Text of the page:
On July 10, federal Judge Denise Cote ruled that Apple and five major publishers did conspire to fix e-book prices in 2010. After nearly two years of litigation (dating back to the first class-action suit) and 11 days of live testimony in June, it took the judge just 20 days to deliver her opinion. And in the end, it wasn’t even close. In an eloquent 160-page decision, Cote soundly rejected each of Apple’s defenses. And while publishers were not on trial and admitted no wrongdoing in their settlements, the decision also deemed them guilty of collusion. “Apple is liable for facilitating and encouraging the Publisher Defendants’ collective, illegal restraint of trade,” Cote found.
In a statement, Apple representatives maintained their innocence and vowed to appeal. Christopher Sagers, a law professor at Cleveland State University who has followed the case closely, said that the odds of Apple winning an appeal on the merits are long, but he does see a potential opening: Cote’s May 23 “tentative view” in which she expressed her belief that the government would prevail.
“I can imagine Apple saying on appeal that her statement at the beginning of trial showed bias or prejudice,” Sagers observed, referencing another major antitrust case—Microsoft. In that case, the court of appeals gave the company a reprieve from much of Judge Thomas Penfield Jackson’s order, because Jackson told a reporter, off the record, that he believed Microsoft should be held liable before he had issued his decision.
“[The court of appeals] did so even though it absolutely, unequivocally believed that Microsoft was guilty of the bad conduct alleged, and not because it even believed that Jackson was really biased,” Sagers explained, noting that the appeals court reversed Jackson’s order that Microsoft be broken up into separate companies, but affirmed the finding of liability. “The court of appeals believed that the appearance of impropriety was significant enough that the defendant should get significant relief.”
In fact, in opening arguments, Apple’s lead counsel, Orin Snyder, made Cote’s tentative view an issue, such that Cote was compelled to respond from the bench and assure Snyder that Apple would get a fair trial.
If Apple strikes out on appeal, remedies will eventually be resolved by settlement of the parties, or through a “mini-trial” to determine liability. The Department of Justice will seek injunctive relief of the kind it imposed on the publishers in their settlements, while the states and consumer classes will ask for money damages. That means, in addition to which publishers have pledged to return almost $175 million to consumers, largely in the form of book credits, Apple could also soon be forced to pay up.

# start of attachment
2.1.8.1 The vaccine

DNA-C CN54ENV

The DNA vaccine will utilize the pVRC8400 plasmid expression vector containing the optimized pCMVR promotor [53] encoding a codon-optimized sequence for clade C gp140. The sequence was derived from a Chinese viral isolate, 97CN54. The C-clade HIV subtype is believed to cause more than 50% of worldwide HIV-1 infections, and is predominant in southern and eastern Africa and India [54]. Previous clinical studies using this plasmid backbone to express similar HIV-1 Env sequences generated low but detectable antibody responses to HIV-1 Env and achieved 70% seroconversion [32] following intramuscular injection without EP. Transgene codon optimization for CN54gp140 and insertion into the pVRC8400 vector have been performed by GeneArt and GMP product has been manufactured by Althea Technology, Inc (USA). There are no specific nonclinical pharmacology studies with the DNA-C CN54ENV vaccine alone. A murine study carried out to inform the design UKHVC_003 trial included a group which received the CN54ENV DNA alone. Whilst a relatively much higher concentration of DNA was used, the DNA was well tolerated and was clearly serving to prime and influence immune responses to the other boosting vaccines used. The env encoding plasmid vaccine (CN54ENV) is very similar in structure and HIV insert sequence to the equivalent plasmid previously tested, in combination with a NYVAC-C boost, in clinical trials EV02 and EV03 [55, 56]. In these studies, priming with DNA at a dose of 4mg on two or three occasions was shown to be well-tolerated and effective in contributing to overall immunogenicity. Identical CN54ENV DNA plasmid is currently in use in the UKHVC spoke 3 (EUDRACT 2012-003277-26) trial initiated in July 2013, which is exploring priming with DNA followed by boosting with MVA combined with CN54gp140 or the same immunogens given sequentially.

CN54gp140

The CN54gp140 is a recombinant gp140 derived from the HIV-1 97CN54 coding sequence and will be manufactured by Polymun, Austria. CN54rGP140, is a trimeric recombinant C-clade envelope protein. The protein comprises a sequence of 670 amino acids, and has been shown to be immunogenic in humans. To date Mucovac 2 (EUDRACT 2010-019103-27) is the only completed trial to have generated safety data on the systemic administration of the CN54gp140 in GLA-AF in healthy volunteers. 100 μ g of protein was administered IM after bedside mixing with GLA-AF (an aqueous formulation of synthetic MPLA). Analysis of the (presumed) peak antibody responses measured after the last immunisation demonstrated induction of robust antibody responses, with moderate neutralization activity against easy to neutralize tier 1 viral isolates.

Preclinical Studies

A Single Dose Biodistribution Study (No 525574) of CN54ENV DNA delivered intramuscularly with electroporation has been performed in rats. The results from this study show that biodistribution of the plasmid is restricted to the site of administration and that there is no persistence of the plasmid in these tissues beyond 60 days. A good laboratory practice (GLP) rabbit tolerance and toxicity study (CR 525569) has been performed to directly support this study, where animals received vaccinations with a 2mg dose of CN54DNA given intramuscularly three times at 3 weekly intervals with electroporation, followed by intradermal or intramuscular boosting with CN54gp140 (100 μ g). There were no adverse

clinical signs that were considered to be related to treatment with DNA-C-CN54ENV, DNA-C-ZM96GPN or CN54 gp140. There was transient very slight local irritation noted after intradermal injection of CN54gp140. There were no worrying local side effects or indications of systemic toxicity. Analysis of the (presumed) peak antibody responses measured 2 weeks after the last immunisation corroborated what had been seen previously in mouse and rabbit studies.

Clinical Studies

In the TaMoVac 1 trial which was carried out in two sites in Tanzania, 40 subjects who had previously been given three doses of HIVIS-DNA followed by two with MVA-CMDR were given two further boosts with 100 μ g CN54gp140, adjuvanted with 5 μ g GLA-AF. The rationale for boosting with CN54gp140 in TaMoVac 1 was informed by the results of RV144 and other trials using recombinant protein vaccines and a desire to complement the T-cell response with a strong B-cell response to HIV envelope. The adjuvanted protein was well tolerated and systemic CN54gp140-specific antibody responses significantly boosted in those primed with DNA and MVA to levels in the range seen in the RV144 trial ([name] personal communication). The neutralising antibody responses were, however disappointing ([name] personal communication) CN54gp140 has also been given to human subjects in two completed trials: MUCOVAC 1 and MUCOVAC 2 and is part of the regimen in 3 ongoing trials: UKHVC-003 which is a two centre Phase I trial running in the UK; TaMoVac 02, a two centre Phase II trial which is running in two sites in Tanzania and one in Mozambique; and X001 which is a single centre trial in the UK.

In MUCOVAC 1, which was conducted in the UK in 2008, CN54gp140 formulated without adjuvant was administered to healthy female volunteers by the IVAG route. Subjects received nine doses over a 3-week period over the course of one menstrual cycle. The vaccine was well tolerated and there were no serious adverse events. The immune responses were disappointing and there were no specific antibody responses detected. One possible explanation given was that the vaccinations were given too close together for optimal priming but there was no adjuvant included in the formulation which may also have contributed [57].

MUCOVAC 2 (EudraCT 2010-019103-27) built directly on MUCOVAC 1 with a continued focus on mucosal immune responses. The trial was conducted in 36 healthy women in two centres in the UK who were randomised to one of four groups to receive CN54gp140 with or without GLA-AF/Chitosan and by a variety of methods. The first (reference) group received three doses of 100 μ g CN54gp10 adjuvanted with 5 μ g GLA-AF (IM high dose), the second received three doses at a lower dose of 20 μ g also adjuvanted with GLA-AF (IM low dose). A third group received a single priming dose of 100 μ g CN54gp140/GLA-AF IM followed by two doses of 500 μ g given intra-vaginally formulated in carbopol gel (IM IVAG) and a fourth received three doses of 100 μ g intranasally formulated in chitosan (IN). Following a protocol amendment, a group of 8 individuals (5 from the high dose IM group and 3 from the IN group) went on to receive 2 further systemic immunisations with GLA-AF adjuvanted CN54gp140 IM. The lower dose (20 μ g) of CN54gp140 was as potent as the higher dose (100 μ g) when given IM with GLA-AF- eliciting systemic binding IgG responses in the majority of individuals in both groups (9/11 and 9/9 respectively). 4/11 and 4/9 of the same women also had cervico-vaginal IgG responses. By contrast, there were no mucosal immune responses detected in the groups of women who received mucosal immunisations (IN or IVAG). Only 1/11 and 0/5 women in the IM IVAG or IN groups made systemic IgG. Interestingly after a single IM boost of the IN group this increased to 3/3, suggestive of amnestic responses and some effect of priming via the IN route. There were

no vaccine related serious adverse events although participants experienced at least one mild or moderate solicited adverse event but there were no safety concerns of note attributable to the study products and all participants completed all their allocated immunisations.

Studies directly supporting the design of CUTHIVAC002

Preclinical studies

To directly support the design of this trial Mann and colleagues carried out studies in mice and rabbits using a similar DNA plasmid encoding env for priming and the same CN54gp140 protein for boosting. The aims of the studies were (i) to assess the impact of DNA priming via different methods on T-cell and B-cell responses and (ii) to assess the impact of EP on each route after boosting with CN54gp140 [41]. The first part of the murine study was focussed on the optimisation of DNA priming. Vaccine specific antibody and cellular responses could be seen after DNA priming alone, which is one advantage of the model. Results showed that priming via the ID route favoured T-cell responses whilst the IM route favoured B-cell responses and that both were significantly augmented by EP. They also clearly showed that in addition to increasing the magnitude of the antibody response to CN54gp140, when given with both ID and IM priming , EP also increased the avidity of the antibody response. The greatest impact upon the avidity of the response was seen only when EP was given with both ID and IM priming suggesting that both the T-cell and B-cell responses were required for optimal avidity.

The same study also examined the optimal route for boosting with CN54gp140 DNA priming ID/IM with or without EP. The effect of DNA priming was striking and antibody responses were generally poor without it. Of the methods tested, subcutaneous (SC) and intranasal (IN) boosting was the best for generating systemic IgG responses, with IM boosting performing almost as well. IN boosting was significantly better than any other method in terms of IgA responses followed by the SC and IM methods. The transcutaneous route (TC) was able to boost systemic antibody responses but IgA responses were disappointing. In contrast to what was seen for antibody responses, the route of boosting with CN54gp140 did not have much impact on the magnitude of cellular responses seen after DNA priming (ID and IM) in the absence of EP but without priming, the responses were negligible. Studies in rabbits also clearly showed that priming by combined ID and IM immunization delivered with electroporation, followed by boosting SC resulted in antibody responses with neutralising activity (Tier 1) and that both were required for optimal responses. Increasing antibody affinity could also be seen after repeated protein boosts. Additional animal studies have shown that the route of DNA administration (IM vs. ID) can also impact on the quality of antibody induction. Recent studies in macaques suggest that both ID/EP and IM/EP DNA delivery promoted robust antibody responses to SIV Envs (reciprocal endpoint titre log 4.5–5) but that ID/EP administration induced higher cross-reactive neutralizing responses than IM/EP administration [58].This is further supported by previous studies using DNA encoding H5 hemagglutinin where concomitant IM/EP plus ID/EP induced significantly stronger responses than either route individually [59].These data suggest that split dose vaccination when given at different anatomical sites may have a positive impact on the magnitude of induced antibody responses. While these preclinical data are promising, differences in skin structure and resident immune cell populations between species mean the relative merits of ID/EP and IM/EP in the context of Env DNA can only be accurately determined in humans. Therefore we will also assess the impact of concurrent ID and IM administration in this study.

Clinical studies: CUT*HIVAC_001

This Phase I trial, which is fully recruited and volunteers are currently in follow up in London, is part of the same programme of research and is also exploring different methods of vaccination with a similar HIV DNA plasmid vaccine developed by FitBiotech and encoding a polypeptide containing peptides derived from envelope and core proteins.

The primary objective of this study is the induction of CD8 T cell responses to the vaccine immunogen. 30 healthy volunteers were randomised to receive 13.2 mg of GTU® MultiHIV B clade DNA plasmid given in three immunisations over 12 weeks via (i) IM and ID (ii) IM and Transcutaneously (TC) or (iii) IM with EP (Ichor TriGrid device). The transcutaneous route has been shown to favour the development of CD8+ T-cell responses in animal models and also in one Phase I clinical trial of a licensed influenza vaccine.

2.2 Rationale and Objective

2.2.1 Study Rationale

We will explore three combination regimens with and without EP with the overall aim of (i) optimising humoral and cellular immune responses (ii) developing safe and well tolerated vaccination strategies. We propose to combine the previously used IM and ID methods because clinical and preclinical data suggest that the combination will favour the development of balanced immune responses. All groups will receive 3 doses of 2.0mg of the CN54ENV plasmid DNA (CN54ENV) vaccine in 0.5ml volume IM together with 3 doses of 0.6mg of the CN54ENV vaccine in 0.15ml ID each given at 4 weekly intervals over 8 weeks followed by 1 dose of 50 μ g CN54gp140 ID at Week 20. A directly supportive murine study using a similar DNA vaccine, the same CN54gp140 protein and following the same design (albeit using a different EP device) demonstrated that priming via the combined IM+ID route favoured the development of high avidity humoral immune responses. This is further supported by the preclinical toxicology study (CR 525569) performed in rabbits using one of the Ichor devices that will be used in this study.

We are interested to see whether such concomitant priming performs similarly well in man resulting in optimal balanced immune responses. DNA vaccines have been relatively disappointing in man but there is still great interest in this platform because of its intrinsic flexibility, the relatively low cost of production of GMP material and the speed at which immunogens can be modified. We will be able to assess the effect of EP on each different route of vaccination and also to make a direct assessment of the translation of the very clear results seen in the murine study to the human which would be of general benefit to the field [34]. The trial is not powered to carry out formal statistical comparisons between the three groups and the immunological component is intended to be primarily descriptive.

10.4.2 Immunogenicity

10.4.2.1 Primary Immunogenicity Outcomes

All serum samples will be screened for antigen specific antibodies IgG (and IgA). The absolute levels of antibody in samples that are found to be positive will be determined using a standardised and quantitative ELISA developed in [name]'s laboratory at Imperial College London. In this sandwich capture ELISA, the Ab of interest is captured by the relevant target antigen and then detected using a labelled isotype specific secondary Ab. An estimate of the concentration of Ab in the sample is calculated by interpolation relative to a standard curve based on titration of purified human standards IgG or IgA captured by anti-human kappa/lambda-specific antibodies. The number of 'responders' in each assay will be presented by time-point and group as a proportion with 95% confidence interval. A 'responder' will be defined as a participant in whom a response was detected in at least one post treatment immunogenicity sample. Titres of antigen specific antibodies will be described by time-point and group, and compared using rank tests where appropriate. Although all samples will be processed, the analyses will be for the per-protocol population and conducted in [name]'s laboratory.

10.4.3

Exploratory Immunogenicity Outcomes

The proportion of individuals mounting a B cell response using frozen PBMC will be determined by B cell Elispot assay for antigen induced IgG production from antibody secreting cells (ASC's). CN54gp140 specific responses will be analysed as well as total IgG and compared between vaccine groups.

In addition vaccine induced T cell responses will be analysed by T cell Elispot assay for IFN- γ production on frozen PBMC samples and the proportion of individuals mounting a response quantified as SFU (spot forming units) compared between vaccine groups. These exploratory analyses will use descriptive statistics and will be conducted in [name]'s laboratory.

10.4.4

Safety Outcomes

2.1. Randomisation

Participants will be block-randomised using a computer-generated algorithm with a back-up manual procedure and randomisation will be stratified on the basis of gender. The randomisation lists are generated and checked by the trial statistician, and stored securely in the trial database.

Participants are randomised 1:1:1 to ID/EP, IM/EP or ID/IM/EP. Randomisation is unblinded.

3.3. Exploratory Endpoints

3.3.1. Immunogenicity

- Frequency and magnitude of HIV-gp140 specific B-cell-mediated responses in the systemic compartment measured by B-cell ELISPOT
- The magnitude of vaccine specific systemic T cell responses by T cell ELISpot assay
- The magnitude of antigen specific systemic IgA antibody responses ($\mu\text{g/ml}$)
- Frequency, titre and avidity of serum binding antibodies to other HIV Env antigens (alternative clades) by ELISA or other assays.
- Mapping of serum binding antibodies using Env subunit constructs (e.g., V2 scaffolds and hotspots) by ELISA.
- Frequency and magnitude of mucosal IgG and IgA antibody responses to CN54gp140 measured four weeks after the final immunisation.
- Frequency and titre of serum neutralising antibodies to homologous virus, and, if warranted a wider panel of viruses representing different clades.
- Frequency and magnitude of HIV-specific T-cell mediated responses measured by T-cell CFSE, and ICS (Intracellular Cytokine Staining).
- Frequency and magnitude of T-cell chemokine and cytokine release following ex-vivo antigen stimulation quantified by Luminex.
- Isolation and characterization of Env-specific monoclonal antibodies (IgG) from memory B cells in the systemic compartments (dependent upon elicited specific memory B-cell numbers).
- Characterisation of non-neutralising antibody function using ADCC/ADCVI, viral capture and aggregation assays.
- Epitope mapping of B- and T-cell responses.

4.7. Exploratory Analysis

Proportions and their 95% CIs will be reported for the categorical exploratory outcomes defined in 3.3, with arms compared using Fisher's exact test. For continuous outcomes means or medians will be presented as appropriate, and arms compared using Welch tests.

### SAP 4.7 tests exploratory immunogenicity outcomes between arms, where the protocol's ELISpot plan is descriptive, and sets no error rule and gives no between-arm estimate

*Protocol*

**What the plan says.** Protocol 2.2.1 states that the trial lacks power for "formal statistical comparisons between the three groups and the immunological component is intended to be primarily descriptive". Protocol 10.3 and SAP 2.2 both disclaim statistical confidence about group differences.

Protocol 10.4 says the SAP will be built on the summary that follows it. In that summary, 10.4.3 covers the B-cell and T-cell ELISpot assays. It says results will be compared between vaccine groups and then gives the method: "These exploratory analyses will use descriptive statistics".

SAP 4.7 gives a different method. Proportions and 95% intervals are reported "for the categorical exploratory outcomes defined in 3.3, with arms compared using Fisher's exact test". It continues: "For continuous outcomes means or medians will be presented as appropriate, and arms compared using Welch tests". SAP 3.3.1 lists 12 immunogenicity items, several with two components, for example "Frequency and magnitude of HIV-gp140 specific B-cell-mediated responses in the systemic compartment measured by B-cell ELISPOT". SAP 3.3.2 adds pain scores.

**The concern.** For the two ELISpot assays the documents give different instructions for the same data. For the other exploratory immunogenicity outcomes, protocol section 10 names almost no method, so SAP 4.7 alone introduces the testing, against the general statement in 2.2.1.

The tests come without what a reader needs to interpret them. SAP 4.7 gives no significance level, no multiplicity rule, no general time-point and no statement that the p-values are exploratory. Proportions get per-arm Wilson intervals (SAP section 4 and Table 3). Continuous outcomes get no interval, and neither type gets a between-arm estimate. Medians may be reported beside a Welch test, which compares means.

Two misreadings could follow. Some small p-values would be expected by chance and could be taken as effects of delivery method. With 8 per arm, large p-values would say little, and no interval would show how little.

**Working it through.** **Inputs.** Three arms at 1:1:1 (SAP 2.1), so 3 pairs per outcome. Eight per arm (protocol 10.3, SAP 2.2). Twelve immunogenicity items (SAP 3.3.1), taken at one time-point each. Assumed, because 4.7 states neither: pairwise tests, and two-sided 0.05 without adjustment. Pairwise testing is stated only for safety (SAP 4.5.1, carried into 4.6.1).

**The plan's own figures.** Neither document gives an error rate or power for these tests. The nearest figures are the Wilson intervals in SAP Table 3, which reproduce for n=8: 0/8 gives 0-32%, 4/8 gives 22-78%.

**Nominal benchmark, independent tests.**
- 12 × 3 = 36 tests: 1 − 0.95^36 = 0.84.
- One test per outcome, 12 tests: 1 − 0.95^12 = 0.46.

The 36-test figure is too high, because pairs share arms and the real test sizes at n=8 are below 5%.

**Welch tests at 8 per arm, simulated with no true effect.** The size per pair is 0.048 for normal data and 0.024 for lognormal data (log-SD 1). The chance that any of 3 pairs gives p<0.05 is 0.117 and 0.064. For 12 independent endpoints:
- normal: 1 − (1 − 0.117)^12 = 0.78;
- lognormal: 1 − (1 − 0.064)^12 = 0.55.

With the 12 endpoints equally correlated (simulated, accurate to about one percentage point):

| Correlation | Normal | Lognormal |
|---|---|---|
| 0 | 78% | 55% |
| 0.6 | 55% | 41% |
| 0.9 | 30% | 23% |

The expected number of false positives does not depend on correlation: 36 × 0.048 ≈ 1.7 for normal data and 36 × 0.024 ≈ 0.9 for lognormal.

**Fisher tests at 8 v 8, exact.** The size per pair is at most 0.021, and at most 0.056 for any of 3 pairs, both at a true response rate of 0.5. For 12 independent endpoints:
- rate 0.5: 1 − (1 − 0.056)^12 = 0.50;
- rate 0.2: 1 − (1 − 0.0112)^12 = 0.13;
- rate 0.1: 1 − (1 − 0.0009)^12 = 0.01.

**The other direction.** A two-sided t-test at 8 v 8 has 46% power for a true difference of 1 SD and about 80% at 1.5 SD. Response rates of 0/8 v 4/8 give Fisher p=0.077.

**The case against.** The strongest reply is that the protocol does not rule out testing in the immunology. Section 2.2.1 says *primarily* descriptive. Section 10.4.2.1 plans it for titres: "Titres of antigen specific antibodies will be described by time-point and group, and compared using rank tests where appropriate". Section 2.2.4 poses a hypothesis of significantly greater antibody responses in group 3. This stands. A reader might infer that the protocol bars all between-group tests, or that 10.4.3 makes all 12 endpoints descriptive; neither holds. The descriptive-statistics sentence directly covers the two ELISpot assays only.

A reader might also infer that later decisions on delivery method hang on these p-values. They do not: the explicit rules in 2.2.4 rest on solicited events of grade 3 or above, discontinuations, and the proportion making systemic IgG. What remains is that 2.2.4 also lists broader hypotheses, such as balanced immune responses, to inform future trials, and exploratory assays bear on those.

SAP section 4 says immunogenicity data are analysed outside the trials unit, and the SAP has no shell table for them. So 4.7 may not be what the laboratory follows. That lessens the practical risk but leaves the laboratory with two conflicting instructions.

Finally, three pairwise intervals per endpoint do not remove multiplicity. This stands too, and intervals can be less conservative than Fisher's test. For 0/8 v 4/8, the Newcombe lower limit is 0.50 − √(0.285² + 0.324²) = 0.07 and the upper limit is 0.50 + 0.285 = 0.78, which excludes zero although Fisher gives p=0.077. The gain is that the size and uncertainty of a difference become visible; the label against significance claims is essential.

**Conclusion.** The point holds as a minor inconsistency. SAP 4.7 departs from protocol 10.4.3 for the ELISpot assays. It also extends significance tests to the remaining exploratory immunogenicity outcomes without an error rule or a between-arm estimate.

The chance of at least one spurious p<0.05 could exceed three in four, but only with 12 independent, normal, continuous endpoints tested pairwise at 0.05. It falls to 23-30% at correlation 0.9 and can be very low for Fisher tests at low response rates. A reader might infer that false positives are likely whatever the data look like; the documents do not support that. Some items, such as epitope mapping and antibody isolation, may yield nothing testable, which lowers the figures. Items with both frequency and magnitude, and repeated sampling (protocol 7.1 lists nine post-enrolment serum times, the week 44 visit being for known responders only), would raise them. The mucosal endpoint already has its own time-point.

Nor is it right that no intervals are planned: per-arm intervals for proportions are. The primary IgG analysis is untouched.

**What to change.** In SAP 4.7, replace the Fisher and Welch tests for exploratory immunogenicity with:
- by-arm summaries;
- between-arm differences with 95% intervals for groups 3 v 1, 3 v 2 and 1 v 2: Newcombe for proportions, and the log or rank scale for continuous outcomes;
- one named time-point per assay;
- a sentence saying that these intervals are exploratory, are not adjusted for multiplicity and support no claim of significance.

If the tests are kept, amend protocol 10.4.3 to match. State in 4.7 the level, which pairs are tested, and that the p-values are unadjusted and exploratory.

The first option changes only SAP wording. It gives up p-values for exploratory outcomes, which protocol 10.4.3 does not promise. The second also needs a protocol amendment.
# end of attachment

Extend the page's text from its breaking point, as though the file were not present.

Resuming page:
For the publishers, this long legal nightmare ended with the trial. Their fates were sealed with their respective settlement agreements. But despite being labeled conspirators alongside Apple, the houses could actually benefit from the judge’s decision. If Apple is made to pay consumers, and those funds are also distributed as e-book credits, a tidy sum could potentially flow from Apple coffers, through readers, to publishers’ bottom lines.
The verdict has little impact on the e-book industry otherwise. Whether seen as an illegal scheme to fix prices (as Cote ruled) or as a shrewd business move (as the defendants argued), the plan hatched by publishers and Apple succeeded in moving the e-book business to a new model.
In her ruling, Cote explicitly acknowledged that none of the market practices Apple and the publishers embraced—including agency agreements, pricing tiers with caps, MFN clauses, and simultaneous negotiations with suppliers— were found to be illegal.
“The Plaintiffs have not argued and this Court has not found that any of these or other such components of Apple’s entry into the market were wrongful, either alone or in combination,” Cote held. “What was wrongful was the use of those components to facilitate a conspiracy with the Publisher Defendants.”